The food is also pretty good. Not great, but generally pleasing. I say this having enjoyed so many Mexican meals in so many different cities that I’ve now lost count. Yes, I do know what great Mexican food is — and on a scale of 1-10, this gets a solid “7.” My dinner included two beef enchiladas rolled in corn tortillas. I also ordered the New Mexico-style green chili sauce (not a fan of the usual red sauce), which gives the dish a bit more kick. I added a chicken taco. The platter came with the customary rice and refried beans. The standard chips and salsa were fine (chips were warm, a good sign). Salsa was a bit of a bore — nothing special.
So, where did El Cholo go wrong? Here are two criticisms.
First, the service was atrocious. I felt like the invisible man during most of my one-hour stay. I waited for what seemed like forever to get served. Then, the waiter barely came around at all. I was forced to rely on a busboy who didn’t speak much English (most of the staff were Mexicans). Contrary to what I often write, I tend to be very tolerant of slow service and miscues. However, this entire episode was unnecessary and unforgivable. The restaurant wasn’t busy (I dined late in the afternoon). But each time I needed something, a member of the staff would be around but never make eye contact (something which drives me crazy). I resorted to shouting at one point in order to get someone’s attention. One supposes that Jack Nicholson never had to resort to these measures.
Whack! Here’s Joooohny!
Second, was the lack of value. The bill finally arrived (after considerable begging for the waiter’s attention), which amounted to a whopping $35.45 for one patron. Seriously, who in the hell spends $35 on Mexican food, with just one drink and no frills? $35? I could have eaten in Chinatown for a week and bought extra lottery tickets for that amount. I did some quick calculations and the enchiladas must have run about $20 (about 33 percent higher than average elsewhere based on my experience), plus another $6 for a chicken taco, then $10 for a margarita. In hundreds if not thousands of meals over the years, I may have tipped less than 20 percent only a handful of times, but given the non-existent waiter and being engulfed with neglect from start to finish, I tossed two $20 bills on the table and stormed out. Fuck it.
What a shame. El Cholo should be much better than this. Based on the utter lack of value combined with the abominable service, I must strongly recommend dining elsewhere. There must be hundreds of Latino-themed restaurants in and around Los Angeles which are far superior. Next time, I’ll embark on that discovery.
Postscript: Special thanks to Jessica Welman, who once lived in Los Angeles and graduated from USC which is close by. She recommended El Cholo based on its reputation but was also careful to warn me that it might not be the same place that it once was. Welman, who previously recommended Philippe the Original to me (another Los Angeles institution) remains undefeated in her culinary assessment. [READ MY REVIEW OF PHILIPPE THE ORIGINAL HERE]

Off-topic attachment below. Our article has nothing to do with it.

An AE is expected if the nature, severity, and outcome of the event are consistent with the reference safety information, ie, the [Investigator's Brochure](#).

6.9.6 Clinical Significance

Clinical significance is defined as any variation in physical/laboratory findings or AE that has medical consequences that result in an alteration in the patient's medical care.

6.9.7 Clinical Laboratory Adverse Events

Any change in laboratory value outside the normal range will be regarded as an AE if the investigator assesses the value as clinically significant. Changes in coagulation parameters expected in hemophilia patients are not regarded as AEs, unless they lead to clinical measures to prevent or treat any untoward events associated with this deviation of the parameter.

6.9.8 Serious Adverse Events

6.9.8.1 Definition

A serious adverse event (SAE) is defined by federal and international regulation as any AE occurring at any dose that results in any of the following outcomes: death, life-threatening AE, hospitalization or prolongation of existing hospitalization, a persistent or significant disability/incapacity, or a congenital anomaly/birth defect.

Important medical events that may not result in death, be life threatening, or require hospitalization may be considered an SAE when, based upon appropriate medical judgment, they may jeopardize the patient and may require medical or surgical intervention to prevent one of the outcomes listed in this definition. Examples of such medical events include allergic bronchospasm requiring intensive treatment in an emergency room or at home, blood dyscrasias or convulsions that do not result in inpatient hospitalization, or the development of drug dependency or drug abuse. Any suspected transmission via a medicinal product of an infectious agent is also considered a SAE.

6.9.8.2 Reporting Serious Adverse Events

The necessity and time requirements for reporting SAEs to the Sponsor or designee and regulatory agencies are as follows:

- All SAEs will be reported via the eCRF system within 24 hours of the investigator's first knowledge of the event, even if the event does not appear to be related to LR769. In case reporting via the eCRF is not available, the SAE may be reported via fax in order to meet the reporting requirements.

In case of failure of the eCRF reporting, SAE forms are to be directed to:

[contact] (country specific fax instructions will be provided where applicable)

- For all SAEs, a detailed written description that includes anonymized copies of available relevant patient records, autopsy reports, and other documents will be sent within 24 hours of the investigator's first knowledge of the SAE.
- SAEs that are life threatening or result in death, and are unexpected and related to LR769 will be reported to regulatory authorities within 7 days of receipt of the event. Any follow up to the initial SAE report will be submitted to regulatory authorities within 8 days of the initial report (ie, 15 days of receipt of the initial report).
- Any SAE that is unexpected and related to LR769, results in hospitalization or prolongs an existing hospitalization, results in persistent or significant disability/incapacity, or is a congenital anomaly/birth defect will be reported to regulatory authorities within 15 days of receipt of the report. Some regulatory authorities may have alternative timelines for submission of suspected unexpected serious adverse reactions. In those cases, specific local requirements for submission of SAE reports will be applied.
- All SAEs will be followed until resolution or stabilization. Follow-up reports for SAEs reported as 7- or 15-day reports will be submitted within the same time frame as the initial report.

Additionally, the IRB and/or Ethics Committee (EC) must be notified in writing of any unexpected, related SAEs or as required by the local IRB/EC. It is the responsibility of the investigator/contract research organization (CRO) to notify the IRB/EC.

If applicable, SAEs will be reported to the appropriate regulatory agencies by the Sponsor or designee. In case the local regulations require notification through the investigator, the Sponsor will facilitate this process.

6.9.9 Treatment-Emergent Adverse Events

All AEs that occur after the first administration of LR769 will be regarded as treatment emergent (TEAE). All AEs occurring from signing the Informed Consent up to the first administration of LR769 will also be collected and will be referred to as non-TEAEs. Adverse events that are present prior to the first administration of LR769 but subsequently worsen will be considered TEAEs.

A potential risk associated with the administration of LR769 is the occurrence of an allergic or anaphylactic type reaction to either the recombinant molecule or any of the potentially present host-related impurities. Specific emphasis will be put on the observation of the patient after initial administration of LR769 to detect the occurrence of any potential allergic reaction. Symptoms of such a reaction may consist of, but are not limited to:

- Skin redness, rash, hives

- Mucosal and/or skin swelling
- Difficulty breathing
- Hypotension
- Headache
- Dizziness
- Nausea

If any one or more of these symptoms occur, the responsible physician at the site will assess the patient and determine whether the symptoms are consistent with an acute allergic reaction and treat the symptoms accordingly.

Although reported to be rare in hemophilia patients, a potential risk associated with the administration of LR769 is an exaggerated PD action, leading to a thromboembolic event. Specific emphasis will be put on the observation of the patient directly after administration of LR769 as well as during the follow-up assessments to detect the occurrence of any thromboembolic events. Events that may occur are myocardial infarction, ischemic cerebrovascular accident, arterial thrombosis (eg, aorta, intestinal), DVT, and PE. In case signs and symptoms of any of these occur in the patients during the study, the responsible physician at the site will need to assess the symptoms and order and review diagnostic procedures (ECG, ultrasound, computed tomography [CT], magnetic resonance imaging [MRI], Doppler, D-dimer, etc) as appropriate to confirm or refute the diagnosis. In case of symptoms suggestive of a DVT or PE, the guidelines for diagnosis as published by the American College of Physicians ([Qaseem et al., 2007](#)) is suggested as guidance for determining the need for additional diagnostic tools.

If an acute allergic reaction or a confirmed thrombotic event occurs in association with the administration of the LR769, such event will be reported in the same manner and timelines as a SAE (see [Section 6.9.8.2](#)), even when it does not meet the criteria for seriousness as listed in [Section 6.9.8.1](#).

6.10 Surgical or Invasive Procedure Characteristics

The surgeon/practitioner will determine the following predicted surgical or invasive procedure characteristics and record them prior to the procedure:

“I’m an introvert in a business of extroverts….which is kinda’ a big problem.”
— Van Morrison
Van Morrison’s concert on the night of January 15th, 2016 at the famed Shrine Auditorium on the University of Southern California campus in Los Angeles was terrible. And, I loved every single note of it.
Phillipe-the-Original is the kind of place I love to go.
Unpretentious and genuine — this is a bona fide Los Angeles institution located just north of downtown (right across the street from Union Station at 1001 N. Alameda St.). It’s the kind of place you’d expect to find in two of America’s most authentic restaurant cities — New Orleans and Memphis. With its unfinished cement floors, memorabilia hanging on the walls, and fresh, delicious, consistently outstanding food — it’s easy to see why this place has been around for more than half a century.
Indeed, one of the early indications that a restaurant has great food is examining its clientele. Fact: When you see people from all walks of life lined up and huddled together at wooden tables — bankers sitting next to construction workers, young hip-hop party goers scarfing down sandwiches along with retirees — you know the food is going to be good.
And it is.
Best known as the origin of the world-famous French Dip sandwich, there’s really only one reason to come here. And that’s for (drum roll please)….the French Dip. Few decisions are to be make. In fact, the menu hangs on the wall. The big dilemma is what kind of meat to order — beef, lamb, ham, or chicken. Less than a half-dozen side options exist (potato salad, coleslaw, etc.), and each is homemade. There’s also plenty of fresh desserts and beer/wine available. But the real stars of this long-running attraction are the sandwiches.
Oh, and they cost $6.50 each. That’s right. Six-fifty.